Debating Same-Sex Marriage (Point/Counterpoint) and over one million other books are available for Amazon Kindle. Learn more
Buy New
$12.17
Qty:1
  • List Price: $16.95
  • Save: $4.78 (28%)
FREE Shipping on orders over $35.
In Stock.
Ships from and sold by Amazon.com.
Gift-wrap available.
Have one to sell? Sell on Amazon
Flip to back Flip to front
Listen Playing... Paused   You're listening to a sample of the Audible audio edition.
Learn more
See all 2 images

Debating Same-Sex Marriage (Point/Counterpoint) Paperback – June 1, 2012


See all 3 formats and editions Hide other formats and editions
Amazon Price New from Used from
Kindle
"Please retry"
Paperback
"Please retry"
$12.17
$12.14 $10.00


Frequently Bought Together

Debating Same-Sex Marriage (Point/Counterpoint) + What's Wrong with Homosexuality? (Philosophy in Action)
Price for both: $32.83

Buy the selected items together

NO_CONTENT_IN_FEATURE

Image
Looking for the Audiobook Edition?
Tell us that you'd like this title to be produced as an audiobook, and we'll alert our colleagues at Audible.com. If you are the author or rights holder, let Audible help you produce the audiobook: Learn more at ACX.com.

Product Details

  • Series: Point/Counterpoint
  • Paperback: 296 pages
  • Publisher: Oxford University Press (June 1, 2012)
  • Language: English
  • ISBN-10: 0199756317
  • ISBN-13: 978-0199756315
  • Product Dimensions: 8.2 x 5.5 x 0.9 inches
  • Shipping Weight: 12.8 ounces (View shipping rates and policies)
  • Average Customer Review: 3.7 out of 5 stars  See all reviews (28 customer reviews)
  • Amazon Best Sellers Rank: #84,455 in Books (See Top 100 in Books)

Editorial Reviews

Review

this is a very useful book, especially in the way that it sets out the public reason arguments for and against same-sex marriage, and so lets readers evaluate which are more persuasive ... The book can and should be widely used in undergraduate courses in philosophy as well as other disciplines, and could be useful in law or public policy graduate programs, as well as appealing to the general educated public. Matthew Lister, Criminal Law and Philosophy ...a valuable introduction to the debate Megan Pearson, London School of Economics Review of Books ... a valuable addition to the debate. Publishers Weekly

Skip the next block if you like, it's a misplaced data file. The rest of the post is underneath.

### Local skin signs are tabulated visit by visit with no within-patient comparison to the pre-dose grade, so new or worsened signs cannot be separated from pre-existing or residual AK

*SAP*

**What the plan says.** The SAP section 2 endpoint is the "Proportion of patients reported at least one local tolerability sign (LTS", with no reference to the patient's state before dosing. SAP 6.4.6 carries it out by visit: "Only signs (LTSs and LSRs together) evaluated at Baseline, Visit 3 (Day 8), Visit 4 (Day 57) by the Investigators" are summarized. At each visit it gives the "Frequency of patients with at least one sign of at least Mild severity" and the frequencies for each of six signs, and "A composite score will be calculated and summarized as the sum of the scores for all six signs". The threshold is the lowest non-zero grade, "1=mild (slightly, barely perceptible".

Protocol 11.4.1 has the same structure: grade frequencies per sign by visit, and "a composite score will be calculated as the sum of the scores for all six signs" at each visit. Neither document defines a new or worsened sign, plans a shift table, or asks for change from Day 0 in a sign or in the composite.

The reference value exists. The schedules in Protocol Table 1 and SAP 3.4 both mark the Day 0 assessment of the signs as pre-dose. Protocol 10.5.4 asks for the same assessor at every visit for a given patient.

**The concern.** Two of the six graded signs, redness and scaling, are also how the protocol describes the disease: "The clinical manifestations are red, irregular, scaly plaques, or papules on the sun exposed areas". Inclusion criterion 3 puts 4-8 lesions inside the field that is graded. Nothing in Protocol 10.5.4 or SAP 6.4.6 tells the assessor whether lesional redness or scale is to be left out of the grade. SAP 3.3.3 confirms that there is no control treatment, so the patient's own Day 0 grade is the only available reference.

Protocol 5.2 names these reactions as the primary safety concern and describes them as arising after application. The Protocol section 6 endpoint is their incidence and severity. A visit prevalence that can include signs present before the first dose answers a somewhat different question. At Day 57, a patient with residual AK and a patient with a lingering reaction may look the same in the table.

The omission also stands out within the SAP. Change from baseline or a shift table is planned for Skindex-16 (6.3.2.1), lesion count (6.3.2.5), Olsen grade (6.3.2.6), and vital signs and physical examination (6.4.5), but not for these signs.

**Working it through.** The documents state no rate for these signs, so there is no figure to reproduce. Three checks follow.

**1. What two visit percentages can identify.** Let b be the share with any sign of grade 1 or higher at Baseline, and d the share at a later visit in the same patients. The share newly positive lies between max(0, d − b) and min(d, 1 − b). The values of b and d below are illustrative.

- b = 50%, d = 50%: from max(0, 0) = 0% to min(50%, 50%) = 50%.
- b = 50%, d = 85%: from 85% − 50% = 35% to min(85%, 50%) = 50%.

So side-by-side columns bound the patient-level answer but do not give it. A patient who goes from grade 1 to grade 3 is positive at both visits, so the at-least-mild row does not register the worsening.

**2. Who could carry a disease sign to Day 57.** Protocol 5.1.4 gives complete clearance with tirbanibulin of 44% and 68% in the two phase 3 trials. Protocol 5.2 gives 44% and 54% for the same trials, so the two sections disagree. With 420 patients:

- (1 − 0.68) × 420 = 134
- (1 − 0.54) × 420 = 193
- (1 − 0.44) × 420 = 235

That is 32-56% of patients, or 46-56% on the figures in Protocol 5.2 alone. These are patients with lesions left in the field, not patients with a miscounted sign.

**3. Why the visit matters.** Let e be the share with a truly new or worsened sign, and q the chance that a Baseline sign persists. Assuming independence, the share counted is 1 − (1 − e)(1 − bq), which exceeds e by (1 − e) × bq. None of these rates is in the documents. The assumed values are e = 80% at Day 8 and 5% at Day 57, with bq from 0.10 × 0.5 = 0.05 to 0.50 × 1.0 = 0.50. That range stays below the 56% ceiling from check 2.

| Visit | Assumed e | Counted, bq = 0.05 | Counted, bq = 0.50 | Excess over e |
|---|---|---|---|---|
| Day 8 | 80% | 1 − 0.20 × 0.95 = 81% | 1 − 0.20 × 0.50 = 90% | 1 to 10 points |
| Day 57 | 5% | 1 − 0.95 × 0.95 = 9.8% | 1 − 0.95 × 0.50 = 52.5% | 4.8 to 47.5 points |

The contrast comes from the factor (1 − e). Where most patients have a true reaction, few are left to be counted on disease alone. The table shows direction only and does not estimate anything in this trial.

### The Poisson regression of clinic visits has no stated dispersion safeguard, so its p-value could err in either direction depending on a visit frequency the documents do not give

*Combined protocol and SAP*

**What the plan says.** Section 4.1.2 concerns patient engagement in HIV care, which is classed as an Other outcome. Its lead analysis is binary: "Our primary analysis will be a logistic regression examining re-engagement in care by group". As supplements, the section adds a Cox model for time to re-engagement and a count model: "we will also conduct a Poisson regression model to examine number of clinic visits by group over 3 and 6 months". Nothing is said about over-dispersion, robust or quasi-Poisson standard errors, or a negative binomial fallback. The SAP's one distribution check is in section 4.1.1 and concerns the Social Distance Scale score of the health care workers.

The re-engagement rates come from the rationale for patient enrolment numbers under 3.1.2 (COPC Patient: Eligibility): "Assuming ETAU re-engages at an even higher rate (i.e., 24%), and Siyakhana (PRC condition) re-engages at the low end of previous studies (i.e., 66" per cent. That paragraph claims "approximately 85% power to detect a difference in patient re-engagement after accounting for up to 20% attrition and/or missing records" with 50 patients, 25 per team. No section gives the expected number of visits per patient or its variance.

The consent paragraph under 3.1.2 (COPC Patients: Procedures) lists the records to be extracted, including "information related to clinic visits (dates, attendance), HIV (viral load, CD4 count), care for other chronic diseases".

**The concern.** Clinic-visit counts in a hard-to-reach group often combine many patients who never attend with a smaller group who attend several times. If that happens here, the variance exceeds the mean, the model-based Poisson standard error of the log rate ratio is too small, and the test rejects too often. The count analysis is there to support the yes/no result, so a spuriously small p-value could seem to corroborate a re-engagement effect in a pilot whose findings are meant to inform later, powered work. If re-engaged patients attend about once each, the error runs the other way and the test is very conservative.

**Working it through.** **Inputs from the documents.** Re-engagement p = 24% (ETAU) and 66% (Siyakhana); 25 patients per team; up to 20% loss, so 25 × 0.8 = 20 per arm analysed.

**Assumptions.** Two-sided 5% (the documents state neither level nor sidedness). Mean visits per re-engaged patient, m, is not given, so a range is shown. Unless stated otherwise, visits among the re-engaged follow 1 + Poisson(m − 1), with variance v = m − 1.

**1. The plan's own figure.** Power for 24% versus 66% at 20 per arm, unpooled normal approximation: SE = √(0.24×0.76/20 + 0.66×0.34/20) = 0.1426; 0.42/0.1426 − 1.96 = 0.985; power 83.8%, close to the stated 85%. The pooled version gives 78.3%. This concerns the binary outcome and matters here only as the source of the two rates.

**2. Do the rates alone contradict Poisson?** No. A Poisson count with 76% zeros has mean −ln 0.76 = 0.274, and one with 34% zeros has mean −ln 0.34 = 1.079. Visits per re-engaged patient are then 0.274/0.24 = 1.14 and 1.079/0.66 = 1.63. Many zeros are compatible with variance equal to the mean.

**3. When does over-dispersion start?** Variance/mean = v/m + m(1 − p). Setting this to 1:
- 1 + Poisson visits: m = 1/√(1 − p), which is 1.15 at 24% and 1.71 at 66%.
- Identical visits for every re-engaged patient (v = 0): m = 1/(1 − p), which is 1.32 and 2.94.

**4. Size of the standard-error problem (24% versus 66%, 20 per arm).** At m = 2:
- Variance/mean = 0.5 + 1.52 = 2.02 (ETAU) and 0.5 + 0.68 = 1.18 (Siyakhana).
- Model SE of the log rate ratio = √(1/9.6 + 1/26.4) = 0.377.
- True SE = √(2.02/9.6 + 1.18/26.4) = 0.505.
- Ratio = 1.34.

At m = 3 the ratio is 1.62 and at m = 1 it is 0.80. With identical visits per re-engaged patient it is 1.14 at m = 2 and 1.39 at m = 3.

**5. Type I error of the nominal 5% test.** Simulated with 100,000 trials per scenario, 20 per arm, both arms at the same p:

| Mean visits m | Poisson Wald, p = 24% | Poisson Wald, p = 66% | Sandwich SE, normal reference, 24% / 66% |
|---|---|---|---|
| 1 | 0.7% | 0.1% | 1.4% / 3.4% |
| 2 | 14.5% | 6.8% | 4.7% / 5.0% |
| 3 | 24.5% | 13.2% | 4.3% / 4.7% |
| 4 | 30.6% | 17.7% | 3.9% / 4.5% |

About the Author


John Corvino is Associate Professor of Philosophy at Wayne State University.

Maggie Gallagher is co-founder of the National Organization for Marriage.

More About the Author

Discover books, learn about writers, read author blogs, and more.

Customer Reviews

3.7 out of 5 stars
Share your thoughts with other customers

Most Helpful Customer Reviews

59 of 64 people found the following review helpful By Dar on June 13, 2012
Format: Paperback
In reading the current reviews on "Debating Same-Sex Marriage" I felt compelled to respond. Many of the reviews and subsequent comments are biased toward whatever side the reviewer leans on the marriage-equality issue. While I understand that it is difficult to separate one's deep feelings on this topic from the impartiality needed to truly critique this book, I feel that not doing so is doing this book a huge disservice and will hurt it's deserved future potential for success.

Let me start by saying that I am clearly and definitely on one side of this issue. However, I feel that both Corvino and Gallagher should be commended for undertaking this project. They both knew that the other was going to do anything in their power to refute their arguments and they both have a "bring it on" attitude. I found it very interesting to read one's thoughts, then the comments on the other side. Where else can you read opposing views in one place like that? It is clear that while Corvino and Gallagher clearly disagree, they do respect each other and never stoop to "name calling". They give each other "props" when warranted and conduct this debate with the utmost maturity.

I feel much more educated on this topic thanks to this book. Not only am I more confident that I can speak about the topic for "my side" but that knowing the thoughts of the "other side" makes me even more armed with the knowledge to continue to strive for what I believe in. And I have a feeling that is the intent.
2 Comments Was this review helpful to you? Yes No Sending feedback...
Thank you for your feedback. If this review is inappropriate, please let us know.
Sorry, we failed to record your vote. Please try again
31 of 33 people found the following review helpful By Sam Clemens on July 11, 2012
Format: Hardcover Verified Purchase
I do not want to feign neutrality, so in this review I mostly address those who, like me, favor same-sex marriage going in. Do I understand precisely where I disagree with the other side now? Have my views changed? Is it worth reading?

I thoroughly enjoyed Corvino's opening essay. I found it very clear, mostly thorough, extremely well-written, periodically funny, and I felt the vast majority was logically rigorous. While most of his arguments are "emotionless", he spends a little time humanizing the issue by recounting a gay wedding and an interview with some gay dads--this would be a decent reason to loan the book to opponents of same-sex marriage even if they are unaffected by the arguments themselves. His essay is not perfect, however, and it missed some important points which I will bring up shortly.